(g) the conduit structure comprising (1) the slotted air inlet side of the heating space to provide a vertical air delivery channel having spaced walls converging toward one another from a lower air inlet end of the channel to an upper closed end thereof and (2) the slotted air outlet side of the heating space to provide a vertical air discharge channel having spaced walls converging toward one another from a lower air outlet end of the channel to an upper closed end thereof, and v (h) distributing means embodied in the air delivery channel which includes (1) distributing at the air inlet side a plurality of the slots having a total crosssectional area within a range from about forty-five to seventy percent of the maximum cross-sectional area of the air delivery channel at its lower air inlet end for distributing the heated air and introducing each distributed part of the heated air into the slots at the air inlet side at an inlet pressure to cause all of the air streams to flow substantially at the same speed across the heating space from the air inlet side to the opposite air outlet side and (2) distributing at the air outlet side a plurality of slots having a total cross-sectional area greater than the total crosssectional area of the slots at the air inlet side to promote discharge of the air streams at the air outlet side through the slots therein exteriorly of the heating space and the combining of the discharged air streams, whereby all of. the food in the receptacles in the stack will be rapidly heated uniformly and the food in all of the receptacles will reach the definite elevated temperature at substantially the same time.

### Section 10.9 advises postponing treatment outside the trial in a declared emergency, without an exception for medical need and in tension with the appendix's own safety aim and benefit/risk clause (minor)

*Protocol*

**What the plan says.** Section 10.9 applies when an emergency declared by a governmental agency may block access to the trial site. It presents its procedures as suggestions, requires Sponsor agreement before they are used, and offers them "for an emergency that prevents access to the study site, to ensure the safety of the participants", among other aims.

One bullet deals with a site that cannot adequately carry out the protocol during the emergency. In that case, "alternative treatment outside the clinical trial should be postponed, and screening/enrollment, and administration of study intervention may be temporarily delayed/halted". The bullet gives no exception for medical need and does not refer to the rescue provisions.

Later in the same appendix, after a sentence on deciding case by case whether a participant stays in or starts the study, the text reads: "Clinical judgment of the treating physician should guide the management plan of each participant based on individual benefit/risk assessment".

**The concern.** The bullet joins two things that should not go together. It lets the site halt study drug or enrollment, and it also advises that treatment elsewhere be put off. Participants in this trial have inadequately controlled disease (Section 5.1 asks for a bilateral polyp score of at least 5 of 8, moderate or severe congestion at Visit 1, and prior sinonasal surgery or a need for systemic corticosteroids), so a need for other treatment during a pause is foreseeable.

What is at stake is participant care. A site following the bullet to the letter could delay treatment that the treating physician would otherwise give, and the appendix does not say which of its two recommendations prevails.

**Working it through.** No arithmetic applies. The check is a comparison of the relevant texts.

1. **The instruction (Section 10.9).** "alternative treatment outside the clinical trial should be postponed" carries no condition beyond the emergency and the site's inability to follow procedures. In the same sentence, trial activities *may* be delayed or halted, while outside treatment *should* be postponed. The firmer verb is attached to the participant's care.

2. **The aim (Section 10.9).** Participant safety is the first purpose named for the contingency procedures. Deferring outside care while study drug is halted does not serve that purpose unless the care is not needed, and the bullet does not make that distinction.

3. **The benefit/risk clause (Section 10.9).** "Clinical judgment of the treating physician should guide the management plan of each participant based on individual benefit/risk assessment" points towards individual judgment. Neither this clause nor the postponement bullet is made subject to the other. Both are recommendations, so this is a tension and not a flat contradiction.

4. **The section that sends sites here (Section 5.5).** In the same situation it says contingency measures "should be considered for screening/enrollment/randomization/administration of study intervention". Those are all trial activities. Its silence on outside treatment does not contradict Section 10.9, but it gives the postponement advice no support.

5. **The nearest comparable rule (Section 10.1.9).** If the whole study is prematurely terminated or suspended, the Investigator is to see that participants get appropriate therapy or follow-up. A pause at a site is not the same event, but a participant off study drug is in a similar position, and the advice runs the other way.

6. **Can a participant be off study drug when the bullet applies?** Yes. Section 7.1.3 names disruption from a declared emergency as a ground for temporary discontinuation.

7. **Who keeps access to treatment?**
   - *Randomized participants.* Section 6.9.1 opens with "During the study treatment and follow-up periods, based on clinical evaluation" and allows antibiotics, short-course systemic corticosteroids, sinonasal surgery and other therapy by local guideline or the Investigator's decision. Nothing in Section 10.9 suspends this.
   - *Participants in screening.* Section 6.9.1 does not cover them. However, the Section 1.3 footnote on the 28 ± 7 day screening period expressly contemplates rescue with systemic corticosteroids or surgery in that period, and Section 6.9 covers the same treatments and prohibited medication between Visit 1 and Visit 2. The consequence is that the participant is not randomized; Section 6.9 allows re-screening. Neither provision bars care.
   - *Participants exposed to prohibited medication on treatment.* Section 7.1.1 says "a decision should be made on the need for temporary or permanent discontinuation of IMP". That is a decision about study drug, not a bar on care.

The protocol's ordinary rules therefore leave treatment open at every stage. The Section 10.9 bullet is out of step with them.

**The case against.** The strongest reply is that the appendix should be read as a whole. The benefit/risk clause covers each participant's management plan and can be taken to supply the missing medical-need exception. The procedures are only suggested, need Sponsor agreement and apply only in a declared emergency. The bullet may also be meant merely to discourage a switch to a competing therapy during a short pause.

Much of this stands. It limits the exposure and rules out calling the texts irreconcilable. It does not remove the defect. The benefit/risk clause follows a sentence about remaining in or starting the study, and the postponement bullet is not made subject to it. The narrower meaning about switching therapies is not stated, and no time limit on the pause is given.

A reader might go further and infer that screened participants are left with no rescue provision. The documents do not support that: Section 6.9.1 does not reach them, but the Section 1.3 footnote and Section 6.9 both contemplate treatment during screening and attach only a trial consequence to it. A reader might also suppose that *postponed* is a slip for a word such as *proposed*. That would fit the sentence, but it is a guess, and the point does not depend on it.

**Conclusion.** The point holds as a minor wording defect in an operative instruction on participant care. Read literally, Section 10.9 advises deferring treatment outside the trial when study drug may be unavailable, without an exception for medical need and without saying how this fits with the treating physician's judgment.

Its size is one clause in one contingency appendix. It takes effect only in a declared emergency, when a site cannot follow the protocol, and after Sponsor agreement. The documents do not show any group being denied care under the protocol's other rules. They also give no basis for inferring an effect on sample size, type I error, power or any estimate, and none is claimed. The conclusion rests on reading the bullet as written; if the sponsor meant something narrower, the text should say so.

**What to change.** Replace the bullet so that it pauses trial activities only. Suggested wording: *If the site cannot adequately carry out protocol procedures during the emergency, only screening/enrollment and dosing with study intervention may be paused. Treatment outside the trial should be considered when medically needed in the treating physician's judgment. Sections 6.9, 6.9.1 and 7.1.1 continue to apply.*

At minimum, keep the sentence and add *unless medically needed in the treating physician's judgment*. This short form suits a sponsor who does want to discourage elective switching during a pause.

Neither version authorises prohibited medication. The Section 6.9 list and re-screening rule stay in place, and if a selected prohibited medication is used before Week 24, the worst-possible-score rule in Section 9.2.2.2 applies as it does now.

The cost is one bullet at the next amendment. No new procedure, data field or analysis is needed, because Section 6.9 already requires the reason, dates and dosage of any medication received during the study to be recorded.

10. Apparatus as set forth in claim 9 in which the slots in the air inlet and air outlet sides of the heating space are elongated and horizontally disposed in horizontal rows vertically spaced from one another, each row of slots in the air inlet side of the heating space being substantially opposite a different one of the rows of slots in the air outlet side of the heating space, the slots in each horizontal row at the air inlet side being disposed in end to-end relation in single file, the slots in each horizontal row at the air outlet side of the heating space being divided into two vertically spaced groups which are closely adjacent to one another and in staggered relation, alternate slots in each horizontal row at the air outlet side forming one group and the remaining slots in the row forming the other group, whereby the slots in each row extend in a zig-zag path from the front to the rear of the heating space at the air outlet side thereof, and the total crosssectional area of the slots at the air outlet side being greater than the total cross-sectional area of the slots at the air inlet side.

11. Apparatus as set forth in claim 10 in which the slots in each row at the air inlet side are horizontally elongated and collectively take up at least fifty percent of the overall depth of the air inlet side of the heating space.